Houseplant care looks quite simple from an outside perspective, with many people thinking that all a houseplant requires is sunlight and regular watering.
On the other hand, houseplant owners know how difficult houseplant care can become. With each plant having a unique set of needs and problems, houseplant care requires a decent amount of effort, knowledge, and time.
While catering to the plant becomes routine with experience, what makes houseplant care really challenging is the appearance of new and unexpected issues.
Today, we decided to talk about one such issue that troubles quite a few houseplant owners, the appearance of white fungus balls in the soil.
So, where do these white fungus balls in the soil come from, and are they harmful?
The white fungus balls in the soil are either the stinkhorn fungus in its immaturity or the puffball fungus. The common characteristic of both these fungi is that they primarily grow in rotting organic matter, which may be a sign of things to come, such as mold.
While these white fungus balls may not present an immediate threat if they recently started showing up, it’s best to remove them before they grow large and disrupt the natural environment of your plant.
Moving on, we will be taking a deeper look into both of these fungus types, as this will be helpful to understand their effects on the soil and your plant, giving insight into the severity of the situation.
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What Are the White Fungus Balls in Soil?
The white fungus balls you have noticed in the soil are most likely the stinkhorn or the puffball fungus.
As both of these fungi have similar requirements for growth, and as both of these fungi look almost identical while immature, identifying the one that is growing in your soil can be slightly challenging.
Puffball is the name given to fungi that are fuzzy, puffy, and round in shape, resembling a ball.
It is the common name for a few different species of fungi, and as there are over 20 species of fungi that are considered to be puffballs, characteristics such as shape and color can vary.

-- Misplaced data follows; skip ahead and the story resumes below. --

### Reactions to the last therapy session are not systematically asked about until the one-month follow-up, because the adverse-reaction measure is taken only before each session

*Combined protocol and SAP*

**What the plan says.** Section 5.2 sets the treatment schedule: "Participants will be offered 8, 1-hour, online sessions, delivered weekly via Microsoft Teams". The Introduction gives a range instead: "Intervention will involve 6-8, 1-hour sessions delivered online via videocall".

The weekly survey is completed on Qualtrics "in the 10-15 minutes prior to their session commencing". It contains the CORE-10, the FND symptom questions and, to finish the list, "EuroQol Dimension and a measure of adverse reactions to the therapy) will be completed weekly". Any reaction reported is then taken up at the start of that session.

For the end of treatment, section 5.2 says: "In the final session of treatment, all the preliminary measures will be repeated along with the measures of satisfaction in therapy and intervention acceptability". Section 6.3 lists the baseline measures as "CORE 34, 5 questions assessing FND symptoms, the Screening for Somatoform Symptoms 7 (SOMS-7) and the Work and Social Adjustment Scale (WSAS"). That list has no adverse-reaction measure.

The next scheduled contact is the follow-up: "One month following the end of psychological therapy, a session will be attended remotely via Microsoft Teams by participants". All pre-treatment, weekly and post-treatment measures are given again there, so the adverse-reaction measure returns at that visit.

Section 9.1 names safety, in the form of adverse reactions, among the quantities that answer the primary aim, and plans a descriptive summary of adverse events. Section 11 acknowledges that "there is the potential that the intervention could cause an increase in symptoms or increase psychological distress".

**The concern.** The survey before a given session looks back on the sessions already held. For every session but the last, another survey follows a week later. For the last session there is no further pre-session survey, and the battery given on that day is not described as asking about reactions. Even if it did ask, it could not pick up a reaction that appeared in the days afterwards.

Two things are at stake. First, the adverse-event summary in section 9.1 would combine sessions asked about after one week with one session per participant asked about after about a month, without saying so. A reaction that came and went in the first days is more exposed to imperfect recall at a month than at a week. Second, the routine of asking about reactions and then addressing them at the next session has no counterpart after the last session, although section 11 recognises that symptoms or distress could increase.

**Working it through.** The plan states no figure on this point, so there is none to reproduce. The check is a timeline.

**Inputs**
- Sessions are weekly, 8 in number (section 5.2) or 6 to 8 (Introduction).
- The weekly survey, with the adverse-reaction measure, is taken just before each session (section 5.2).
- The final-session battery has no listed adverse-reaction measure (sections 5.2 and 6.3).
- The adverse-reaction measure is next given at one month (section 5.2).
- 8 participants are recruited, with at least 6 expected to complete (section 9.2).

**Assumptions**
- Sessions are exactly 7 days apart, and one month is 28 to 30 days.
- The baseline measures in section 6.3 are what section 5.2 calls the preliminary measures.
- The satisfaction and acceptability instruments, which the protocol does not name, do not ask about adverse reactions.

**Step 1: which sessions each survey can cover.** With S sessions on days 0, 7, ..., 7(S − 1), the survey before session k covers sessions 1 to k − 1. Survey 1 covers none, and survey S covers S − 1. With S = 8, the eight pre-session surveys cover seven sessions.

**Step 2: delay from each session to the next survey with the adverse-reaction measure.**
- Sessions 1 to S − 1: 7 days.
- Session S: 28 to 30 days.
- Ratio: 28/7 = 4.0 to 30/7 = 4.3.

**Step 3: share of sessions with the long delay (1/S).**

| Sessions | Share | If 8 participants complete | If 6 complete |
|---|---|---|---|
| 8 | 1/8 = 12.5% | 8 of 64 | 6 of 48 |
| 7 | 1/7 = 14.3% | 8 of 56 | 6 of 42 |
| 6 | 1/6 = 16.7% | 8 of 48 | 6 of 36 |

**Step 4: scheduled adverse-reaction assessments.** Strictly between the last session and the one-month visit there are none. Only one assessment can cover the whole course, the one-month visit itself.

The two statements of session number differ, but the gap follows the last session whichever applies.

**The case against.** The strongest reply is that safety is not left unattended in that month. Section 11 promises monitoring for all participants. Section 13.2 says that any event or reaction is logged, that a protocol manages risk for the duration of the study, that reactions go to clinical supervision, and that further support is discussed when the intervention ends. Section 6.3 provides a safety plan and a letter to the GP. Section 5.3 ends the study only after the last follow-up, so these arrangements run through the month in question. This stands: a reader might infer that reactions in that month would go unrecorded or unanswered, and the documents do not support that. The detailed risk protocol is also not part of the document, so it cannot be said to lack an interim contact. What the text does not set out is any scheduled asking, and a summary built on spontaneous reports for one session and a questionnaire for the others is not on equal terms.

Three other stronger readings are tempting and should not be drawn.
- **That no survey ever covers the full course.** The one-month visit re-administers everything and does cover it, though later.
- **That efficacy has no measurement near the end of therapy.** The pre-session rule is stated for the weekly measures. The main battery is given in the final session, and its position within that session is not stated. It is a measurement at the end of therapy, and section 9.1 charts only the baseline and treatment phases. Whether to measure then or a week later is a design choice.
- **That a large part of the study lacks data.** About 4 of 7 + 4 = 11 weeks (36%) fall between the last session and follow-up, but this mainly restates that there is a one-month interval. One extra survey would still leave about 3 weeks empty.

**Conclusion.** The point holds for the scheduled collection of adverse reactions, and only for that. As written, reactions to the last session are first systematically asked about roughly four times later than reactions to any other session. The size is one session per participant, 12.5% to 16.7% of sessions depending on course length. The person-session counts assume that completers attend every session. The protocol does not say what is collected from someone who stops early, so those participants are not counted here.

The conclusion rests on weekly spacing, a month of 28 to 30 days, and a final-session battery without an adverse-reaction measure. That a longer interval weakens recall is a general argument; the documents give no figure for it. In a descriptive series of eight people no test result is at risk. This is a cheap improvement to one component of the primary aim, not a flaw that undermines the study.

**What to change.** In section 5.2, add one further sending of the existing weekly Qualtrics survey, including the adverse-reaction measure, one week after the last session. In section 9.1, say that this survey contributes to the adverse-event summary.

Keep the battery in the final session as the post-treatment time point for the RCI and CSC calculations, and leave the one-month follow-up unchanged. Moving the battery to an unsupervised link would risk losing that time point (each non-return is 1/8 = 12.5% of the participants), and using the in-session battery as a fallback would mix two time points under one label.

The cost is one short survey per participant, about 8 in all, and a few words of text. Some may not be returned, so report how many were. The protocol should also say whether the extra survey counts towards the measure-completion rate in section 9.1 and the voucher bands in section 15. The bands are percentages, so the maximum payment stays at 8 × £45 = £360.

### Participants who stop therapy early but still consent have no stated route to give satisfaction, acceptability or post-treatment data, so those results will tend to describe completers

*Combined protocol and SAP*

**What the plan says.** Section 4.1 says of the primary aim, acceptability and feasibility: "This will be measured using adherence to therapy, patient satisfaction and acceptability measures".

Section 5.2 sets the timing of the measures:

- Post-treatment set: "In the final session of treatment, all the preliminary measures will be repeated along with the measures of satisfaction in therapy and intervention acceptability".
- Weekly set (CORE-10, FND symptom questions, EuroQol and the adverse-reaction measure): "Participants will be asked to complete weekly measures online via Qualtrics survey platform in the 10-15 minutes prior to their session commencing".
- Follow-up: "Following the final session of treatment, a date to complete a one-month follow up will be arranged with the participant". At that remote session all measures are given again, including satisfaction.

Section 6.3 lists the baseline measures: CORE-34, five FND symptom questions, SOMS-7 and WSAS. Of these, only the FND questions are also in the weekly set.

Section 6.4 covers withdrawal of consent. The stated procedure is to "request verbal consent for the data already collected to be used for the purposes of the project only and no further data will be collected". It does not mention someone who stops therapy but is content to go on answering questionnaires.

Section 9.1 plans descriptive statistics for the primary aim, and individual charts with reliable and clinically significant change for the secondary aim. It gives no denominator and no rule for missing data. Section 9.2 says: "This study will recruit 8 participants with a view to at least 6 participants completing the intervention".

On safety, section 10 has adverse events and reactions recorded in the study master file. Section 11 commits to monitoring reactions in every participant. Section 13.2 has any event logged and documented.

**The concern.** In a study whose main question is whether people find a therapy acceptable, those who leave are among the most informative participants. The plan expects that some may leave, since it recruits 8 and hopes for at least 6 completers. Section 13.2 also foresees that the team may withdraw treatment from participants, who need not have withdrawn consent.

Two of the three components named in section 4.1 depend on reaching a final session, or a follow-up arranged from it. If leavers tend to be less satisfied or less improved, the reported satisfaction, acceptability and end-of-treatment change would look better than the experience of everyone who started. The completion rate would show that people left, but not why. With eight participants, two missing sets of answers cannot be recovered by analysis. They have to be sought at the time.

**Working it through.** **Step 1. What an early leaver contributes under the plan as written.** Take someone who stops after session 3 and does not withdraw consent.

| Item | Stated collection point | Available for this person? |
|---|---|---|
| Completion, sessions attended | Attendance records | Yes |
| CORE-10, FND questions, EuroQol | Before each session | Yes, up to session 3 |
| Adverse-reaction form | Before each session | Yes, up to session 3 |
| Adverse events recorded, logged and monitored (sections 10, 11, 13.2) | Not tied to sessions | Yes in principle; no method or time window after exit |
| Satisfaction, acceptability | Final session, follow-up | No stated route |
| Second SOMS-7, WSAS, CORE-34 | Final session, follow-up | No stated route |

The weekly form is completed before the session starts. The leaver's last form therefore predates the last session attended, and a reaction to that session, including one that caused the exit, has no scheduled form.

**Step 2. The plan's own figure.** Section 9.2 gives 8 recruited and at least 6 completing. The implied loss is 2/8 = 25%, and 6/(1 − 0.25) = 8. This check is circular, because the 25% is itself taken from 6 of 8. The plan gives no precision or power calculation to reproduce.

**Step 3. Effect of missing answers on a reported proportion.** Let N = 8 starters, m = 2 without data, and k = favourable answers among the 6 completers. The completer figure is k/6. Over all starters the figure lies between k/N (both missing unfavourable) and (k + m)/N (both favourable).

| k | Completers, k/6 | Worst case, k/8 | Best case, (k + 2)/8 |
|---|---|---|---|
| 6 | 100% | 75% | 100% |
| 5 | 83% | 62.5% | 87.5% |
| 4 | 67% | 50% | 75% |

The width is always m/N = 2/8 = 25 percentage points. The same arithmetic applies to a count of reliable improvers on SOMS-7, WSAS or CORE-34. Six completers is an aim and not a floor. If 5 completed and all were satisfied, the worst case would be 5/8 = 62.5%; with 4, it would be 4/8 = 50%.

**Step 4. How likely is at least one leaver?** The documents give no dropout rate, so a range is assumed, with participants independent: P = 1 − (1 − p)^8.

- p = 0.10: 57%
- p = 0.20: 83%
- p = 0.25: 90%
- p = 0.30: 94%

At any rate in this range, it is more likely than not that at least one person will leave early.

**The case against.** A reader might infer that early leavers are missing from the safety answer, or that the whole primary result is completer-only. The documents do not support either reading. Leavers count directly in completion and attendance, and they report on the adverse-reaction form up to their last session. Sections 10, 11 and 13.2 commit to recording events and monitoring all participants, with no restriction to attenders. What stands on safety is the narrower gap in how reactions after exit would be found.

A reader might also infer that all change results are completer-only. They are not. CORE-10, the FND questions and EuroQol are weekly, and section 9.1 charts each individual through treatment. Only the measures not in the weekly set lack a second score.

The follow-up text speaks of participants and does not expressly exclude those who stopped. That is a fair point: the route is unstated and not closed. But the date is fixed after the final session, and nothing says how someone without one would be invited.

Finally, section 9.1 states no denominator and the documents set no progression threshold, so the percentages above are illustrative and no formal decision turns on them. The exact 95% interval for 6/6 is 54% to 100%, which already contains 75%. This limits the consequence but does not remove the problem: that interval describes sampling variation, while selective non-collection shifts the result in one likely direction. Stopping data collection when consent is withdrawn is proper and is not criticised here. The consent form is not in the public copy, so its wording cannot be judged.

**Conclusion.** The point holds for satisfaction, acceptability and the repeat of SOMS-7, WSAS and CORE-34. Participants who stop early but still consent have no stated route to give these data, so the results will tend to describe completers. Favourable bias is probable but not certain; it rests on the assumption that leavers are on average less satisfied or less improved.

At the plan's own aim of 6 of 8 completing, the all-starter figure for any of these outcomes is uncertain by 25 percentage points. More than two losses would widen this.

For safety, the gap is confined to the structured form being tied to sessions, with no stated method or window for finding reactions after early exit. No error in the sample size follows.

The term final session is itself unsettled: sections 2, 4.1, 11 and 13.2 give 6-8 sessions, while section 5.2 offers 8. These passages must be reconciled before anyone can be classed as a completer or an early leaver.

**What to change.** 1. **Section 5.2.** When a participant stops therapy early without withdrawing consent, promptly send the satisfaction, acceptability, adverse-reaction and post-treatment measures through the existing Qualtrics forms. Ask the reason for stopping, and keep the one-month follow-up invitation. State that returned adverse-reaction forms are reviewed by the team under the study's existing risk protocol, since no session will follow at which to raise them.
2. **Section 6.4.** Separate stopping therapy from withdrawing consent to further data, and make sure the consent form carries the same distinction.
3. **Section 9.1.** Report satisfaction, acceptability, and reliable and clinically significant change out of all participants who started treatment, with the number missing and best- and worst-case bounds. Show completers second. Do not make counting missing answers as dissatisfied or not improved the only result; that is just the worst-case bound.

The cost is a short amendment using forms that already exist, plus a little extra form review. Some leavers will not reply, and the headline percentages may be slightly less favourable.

Perhaps the most distinguishing feature of puffball fungi is that they don’t have visible stalks or stems. Unlike the standard mushroom shape that we are all familiar with, most species of puffball fungi are fully round, especially during their immaturity.
While not inherently dangerous, the growth of puffball fungi often points to excessive amounts of rotting and decaying organic matter in the soil that you may need to remove as it could have more dangerous consequences, such as mold.
That being said, as puffball fungi can grow quite large if left unattended, it’s best to get rid of them as well while you are cleaning the rotting organic matter from the soil.
Unlike puffball that spans multiple fungi families and species, stinkhorn refers to a single fungi family, Phallaceae. The fungi that belong to this family are primarily known for their foul smell and sticky spores.
While a stinkhorn mushroom looks nothing like a ball when it has matured, its immature form (also called eggs) can present itself in the form of white balls, looking very similar to puffball fungi.
Even though there is also nothing inherently dangerous with stinkhorn fungi, it may once again mean that high amounts of rotting and decaying organic matter are present in the soil, which can cause issues such as mold later on.
That being said, considering that stinkhorn fungi can grow quite large and tall, combined with the fact that they smell foul, is good enough of a reason to dispose of them as soon as possible alongside the decaying organic matter to keep your plant healthy.